Summary: The parent who balances love and discipline without compromising either produces well-adjusted kids who maintain a positive relationship with Mom and Dad.

We are looking at the building blocks of faithful families in our series; and this week we’re gonna look at the topic of discipline. About twenty some years ago when Beth and I were just starting on this journey called parenting, we hosted a family conference here at Southeast that was very helpful to us. And if I were to boil down the most beneficial concept that I learned that entire weekend, it would have to be the lesson that I received on the four stages of parenting. Countless times I have referred and returned to that topic because it helped me to pave the way in raising and releasing our kids into adulthood. And it was Gary and Anne Marie Ezzo who were talking, and they talked about these four stages.

So you might want to take notes today, but I just want you to understand the importance of every stage and how you must progress through those. If you miss a stage, you have to go back and basically cover it again. It’s kind of like in baseball, if you’re rounding second and heading toward third but you miss second base, well, you have to go back and touch second base before you can advance onto third. And that’s how it is with these stages.

Let me share them with you. The first stage is that of discipline—birth to five years of age. This may be the most important. Your primary goal as a parent is to establish your right to lead their little lives. It’s a stage of tight boundaries and there are limited freedoms. And your task is to get control of your child so that you can effectively train them.

The second stage is that of training—six to twelve. Don’t get hung up on exact numbers, but this gives you some idea. This is when you are seizing every opportunity. You are training alongside of them. You are hand in hand. You’re trying to give them more opportunities, but you are right there beside them. You can stop the game at any time, at any point, and offer instruction.

Now if you have done the discipline stage well, then it is not a daily battle at this stage of training of who is in charge. Your children know at this point that it’s not up for debate any more if you have taught them the discipline stage.

The next stage that you progress through is the stage that we will call coaching—ages thirteen through nineteen. This is a time when our children are in the game of life for themselves. We can send plays in from the sidelines; we can huddle up during time-outs, but we can no longer stop the game for extended periods of time and show them how to act and how to treat others. They now progressively are learning to call the plays themselves and to move forward, and parents are an active resource during this time as they provide assistance to them.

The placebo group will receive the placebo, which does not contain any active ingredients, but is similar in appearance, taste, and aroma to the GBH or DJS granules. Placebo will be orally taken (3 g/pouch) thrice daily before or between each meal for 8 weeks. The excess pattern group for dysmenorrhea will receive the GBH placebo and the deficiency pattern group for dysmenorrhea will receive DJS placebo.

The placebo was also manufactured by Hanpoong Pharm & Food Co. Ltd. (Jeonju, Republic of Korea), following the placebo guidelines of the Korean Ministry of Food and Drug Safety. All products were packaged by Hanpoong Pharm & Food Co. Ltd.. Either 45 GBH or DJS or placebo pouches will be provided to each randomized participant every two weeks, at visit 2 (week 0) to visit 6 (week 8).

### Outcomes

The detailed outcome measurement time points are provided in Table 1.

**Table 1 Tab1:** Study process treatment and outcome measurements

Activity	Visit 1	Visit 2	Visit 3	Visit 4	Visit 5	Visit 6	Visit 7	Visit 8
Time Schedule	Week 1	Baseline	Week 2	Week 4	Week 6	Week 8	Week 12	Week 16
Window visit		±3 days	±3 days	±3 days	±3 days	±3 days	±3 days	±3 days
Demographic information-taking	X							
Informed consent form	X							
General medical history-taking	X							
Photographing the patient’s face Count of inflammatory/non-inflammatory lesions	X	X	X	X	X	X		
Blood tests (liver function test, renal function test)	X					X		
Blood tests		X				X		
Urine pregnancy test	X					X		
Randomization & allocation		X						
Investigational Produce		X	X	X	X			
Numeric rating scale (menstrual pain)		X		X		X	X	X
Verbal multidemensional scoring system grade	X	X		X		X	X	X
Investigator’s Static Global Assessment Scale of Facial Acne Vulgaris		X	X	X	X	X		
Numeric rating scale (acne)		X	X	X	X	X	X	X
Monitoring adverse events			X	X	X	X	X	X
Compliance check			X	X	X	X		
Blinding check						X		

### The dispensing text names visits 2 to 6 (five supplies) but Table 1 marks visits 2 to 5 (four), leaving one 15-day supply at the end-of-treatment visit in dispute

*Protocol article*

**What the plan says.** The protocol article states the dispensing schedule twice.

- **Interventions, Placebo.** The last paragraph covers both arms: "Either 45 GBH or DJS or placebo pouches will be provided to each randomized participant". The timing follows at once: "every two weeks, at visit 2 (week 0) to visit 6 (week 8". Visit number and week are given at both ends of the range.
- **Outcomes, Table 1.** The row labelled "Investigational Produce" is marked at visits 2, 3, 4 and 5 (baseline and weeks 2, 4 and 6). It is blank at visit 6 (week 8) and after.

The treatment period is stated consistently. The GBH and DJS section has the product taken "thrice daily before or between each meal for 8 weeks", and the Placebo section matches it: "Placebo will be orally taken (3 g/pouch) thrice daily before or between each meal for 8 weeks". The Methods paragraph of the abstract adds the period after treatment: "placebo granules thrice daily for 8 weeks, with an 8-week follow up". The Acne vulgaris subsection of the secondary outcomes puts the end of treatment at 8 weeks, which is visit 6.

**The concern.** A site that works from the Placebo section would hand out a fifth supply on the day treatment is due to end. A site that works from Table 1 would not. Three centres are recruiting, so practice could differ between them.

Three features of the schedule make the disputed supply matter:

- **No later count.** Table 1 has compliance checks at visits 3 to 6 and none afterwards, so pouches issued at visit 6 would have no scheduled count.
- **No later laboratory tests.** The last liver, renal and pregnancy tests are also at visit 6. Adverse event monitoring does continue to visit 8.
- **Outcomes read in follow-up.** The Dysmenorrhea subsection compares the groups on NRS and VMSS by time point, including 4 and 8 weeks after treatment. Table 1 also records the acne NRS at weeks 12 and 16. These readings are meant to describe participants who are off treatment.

The final stage is the one that we’re all working towards relationally, and that is friendship—twenty and older. This is the crown. This is the reward. It is the relational goal of our parenting, and that is friendship with our children. This is a new season of life when our kids become adults and they become our friends.

Now in the friendship stage the parent/child relationship does not cease. It’s just that the parent and child relationship enters into a new stage—a new season of life. It is a disciple-making relationship that has progressed through the years, and it now culminates in this form of friendship.

But beware that there are a number of permissive parents who make the mistake of trying to enter the friendship stage earlier than they should. It may be when the child is six. It might be when they’re twelve. It may be when they’re sixteen. And they try to be their child’s buddy. But you are not your child’s buddy. You are to be their parent. And if you can remember that and work your way through those stages, you will know when the time for friendship is right. You can be close to them. You can do things that friends do together. But they are looking to you to be their parent.

So keep plodding through those stages. We can harm our children by trying to be their friend when they still need a trainer or a coach. You are not their peer; you are their parent. And like me, you probably have made some mistakes in your parenting. I make mistakes every day, every week. We all have. But there come times where we have to regroup and we have to refocus.

You know, I don’t enjoy reading parenting books that make me feel guilty. I don’t like listening to sermon series that I walk out of and I say, “You know what? I will never measure up.” And I hope this one is different in that instead you’ll walk out of these services and you will say, “You know what? I can do this. I can do this with God’s help. I can do this if I really come back to God’s Word and rely upon Him.”

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